Infectious disease specialist, Florida International University professor, retired naval officer and wife are just some of the titles used to describe Dr. Aileen Marty.
She's been breaking barriers for women in public health for years, but you've recently seen her as an expert in countless interviews since the start of the coronavirus pandemic over one year ago.
"When I first recognized that this could be a large problem, immediately we went into that mode of be first, be right, be honest, be empathetic, be truthful and provide as much information to the public and to colleagues as could possibly be done," Dr. Marty said.
In the early stages of the COVID-19 crisis, Dr. Marty didn't waste any time getting right to work. Her way of breaking down the science and the complex issues has made her a household name in South Florida and beyond.
Get South Florida local news, weather forecasts and entertainment stories to your inbox. Sign up for NBC South Florida newsletters.
“I believe that you should always tell a story in a way that makes sense to the person that is listening," Dr. Marty said.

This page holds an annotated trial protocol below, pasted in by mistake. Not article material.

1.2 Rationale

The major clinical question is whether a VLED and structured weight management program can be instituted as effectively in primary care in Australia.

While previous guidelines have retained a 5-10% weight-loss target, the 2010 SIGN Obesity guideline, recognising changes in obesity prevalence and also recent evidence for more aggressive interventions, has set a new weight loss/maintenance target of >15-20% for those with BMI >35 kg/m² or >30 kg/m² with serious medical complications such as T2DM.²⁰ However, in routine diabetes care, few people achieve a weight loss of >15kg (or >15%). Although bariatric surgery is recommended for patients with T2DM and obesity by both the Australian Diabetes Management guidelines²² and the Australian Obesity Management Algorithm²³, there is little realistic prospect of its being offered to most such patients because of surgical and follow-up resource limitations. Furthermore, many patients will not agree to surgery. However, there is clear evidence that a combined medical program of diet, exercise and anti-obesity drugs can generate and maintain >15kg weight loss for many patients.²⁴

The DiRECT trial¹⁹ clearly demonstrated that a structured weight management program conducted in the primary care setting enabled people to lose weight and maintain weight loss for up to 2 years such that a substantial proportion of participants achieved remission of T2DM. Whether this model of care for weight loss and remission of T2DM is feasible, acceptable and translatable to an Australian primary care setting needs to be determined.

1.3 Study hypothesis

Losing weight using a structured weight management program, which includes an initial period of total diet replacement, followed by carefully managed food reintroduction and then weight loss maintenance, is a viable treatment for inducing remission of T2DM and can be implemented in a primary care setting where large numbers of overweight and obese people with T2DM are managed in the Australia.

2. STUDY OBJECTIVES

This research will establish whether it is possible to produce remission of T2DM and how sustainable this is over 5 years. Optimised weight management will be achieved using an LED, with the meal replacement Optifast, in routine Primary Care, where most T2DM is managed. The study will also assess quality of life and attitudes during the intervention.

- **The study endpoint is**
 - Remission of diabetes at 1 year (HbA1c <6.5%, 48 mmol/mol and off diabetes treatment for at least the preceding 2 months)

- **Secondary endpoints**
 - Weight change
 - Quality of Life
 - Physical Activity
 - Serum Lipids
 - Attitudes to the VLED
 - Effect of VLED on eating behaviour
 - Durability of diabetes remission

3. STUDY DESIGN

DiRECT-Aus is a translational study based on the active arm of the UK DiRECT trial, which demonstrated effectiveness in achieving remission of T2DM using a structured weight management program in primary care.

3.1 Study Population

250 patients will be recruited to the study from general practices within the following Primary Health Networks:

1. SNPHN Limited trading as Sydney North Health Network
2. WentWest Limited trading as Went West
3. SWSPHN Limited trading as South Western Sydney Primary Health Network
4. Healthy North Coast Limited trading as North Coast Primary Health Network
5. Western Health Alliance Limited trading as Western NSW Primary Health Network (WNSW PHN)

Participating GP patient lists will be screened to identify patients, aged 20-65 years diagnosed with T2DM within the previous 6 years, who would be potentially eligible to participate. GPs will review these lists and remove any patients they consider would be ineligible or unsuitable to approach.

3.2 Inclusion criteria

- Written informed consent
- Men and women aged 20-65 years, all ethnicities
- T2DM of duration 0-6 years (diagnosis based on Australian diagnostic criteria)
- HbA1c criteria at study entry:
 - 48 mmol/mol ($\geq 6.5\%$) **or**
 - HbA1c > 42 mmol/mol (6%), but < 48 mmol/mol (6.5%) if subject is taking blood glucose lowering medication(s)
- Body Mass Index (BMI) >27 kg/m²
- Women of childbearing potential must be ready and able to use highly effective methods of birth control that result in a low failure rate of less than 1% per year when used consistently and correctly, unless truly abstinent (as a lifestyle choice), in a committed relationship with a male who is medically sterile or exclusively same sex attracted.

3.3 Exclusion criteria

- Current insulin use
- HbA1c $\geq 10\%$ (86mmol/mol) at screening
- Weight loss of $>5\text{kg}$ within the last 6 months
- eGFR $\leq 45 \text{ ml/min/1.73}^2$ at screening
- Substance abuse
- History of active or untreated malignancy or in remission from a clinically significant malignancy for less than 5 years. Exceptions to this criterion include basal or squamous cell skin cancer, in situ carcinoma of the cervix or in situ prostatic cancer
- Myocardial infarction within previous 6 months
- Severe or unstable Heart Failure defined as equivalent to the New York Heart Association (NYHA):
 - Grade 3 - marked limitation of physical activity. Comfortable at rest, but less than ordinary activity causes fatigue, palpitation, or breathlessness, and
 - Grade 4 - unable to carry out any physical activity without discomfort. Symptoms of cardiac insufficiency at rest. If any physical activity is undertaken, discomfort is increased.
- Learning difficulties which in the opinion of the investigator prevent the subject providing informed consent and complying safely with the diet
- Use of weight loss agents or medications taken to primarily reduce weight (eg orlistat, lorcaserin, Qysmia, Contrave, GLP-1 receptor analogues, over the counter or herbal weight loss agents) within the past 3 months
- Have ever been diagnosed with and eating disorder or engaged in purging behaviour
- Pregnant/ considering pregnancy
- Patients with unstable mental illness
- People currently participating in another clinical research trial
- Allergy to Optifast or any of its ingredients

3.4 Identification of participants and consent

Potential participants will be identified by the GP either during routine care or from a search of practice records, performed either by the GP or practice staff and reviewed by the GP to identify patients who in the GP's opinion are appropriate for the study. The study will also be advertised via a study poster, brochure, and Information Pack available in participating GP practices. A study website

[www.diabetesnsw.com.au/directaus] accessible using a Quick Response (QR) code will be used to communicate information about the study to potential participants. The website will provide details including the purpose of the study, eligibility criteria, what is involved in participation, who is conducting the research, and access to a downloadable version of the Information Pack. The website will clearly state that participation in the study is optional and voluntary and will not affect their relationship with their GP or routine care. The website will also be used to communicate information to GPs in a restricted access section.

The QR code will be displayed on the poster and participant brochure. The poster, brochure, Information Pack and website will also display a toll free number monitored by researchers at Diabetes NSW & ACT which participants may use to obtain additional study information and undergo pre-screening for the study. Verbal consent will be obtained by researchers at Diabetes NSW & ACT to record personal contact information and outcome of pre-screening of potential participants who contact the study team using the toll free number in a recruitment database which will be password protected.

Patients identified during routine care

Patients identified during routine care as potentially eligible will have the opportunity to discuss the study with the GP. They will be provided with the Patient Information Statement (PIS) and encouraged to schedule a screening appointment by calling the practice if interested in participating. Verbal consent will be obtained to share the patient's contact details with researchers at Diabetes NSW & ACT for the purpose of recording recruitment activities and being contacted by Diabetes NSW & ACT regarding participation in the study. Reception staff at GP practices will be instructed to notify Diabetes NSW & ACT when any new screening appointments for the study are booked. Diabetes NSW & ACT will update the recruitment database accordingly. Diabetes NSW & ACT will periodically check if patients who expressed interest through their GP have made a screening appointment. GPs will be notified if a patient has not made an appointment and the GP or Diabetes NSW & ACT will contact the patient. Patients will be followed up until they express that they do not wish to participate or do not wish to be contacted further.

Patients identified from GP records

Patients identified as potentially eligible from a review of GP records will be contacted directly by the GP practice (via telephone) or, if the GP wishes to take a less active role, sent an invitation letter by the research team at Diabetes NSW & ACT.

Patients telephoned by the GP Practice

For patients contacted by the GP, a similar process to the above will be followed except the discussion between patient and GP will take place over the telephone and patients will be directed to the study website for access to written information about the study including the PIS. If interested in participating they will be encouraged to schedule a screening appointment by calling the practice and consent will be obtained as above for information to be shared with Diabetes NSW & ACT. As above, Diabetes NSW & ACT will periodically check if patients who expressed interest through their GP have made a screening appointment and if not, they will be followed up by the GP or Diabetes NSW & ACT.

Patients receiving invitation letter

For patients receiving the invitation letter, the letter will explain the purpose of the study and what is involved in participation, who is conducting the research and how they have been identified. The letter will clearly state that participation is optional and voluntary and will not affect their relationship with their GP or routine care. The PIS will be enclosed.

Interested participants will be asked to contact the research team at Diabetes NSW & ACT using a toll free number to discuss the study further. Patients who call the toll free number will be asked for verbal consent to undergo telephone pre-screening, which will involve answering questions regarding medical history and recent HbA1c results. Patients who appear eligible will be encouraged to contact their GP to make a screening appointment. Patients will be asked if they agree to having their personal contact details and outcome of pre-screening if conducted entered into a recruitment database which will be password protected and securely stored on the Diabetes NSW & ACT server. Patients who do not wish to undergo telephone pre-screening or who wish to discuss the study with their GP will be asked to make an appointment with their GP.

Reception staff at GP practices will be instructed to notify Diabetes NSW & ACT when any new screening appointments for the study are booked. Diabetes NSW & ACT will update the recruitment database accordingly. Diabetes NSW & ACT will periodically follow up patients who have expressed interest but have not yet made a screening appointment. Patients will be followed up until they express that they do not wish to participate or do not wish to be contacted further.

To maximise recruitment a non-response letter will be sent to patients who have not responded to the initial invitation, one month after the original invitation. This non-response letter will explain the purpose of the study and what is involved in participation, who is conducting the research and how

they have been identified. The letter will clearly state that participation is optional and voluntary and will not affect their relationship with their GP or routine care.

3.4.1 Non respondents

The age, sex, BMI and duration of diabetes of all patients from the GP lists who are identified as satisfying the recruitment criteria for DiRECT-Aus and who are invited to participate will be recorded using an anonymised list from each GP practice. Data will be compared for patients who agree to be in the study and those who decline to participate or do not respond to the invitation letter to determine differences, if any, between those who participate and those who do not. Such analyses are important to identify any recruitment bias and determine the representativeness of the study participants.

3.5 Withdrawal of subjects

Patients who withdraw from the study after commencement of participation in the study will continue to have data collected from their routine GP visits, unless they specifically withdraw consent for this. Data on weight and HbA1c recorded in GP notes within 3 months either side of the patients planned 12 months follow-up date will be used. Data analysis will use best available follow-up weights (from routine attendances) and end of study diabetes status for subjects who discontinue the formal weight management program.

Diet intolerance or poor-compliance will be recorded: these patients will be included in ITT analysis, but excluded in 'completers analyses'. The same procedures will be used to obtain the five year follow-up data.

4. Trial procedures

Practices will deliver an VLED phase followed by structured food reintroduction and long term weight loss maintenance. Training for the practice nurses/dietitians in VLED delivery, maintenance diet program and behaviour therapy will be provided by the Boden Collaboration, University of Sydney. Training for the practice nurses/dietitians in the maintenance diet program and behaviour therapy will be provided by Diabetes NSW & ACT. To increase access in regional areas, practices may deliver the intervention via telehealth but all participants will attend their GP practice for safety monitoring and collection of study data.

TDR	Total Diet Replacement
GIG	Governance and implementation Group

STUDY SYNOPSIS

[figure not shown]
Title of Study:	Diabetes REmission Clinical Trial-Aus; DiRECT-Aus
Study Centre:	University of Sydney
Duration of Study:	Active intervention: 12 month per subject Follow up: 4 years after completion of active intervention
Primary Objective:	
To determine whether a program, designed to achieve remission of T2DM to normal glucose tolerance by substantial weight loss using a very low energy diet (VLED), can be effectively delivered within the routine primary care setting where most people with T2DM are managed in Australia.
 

The FIU professor says she gained her effective communication skills when she served in the U.S. Navy for 25 years.
“I was in the military and I helped develop a lot of satellite courses to train other physicians and to do a number of different things, and in order to do those types of programs, I was taught about how to provide and communicate information," Dr. Marty said.
If that's not enough, Dr. Marty has over 40 years in the field of Public Health, working with the World Health Organization managing outbreaks like SARS, MERS and Ebola. She's definitely got some scientific street cred.
“All of that brought experience and knowledge that I could share with others so that was my goal, to make sure that people were as ready and had as many tools available to them as possible," Dr. Marty said.
One year later, the doctor weighed in on what she's learned through this unprecedented pandemic.
“I think we’re so fortunate today that this horrific thing happened when we have so many advances in immunology and so many advances in molecular biology," Dr. Marty said.
She also touched on the progress that has been made in the development of the vaccine.
"That knowledge that we gain has really, really helped in this horrible pandemic. These other instances of other different diseases that we were working on are the foundation for getting to a vaccine so quickly," Dr. Marty said.
With hope on the horizon, her work has opened up a world of possibilities for aspiring scientists, especially women.
“I hope that I have and there are people who say that they’ve been inspired by the work that I’ve done, and that’s really wonderful," Dr. Marty said.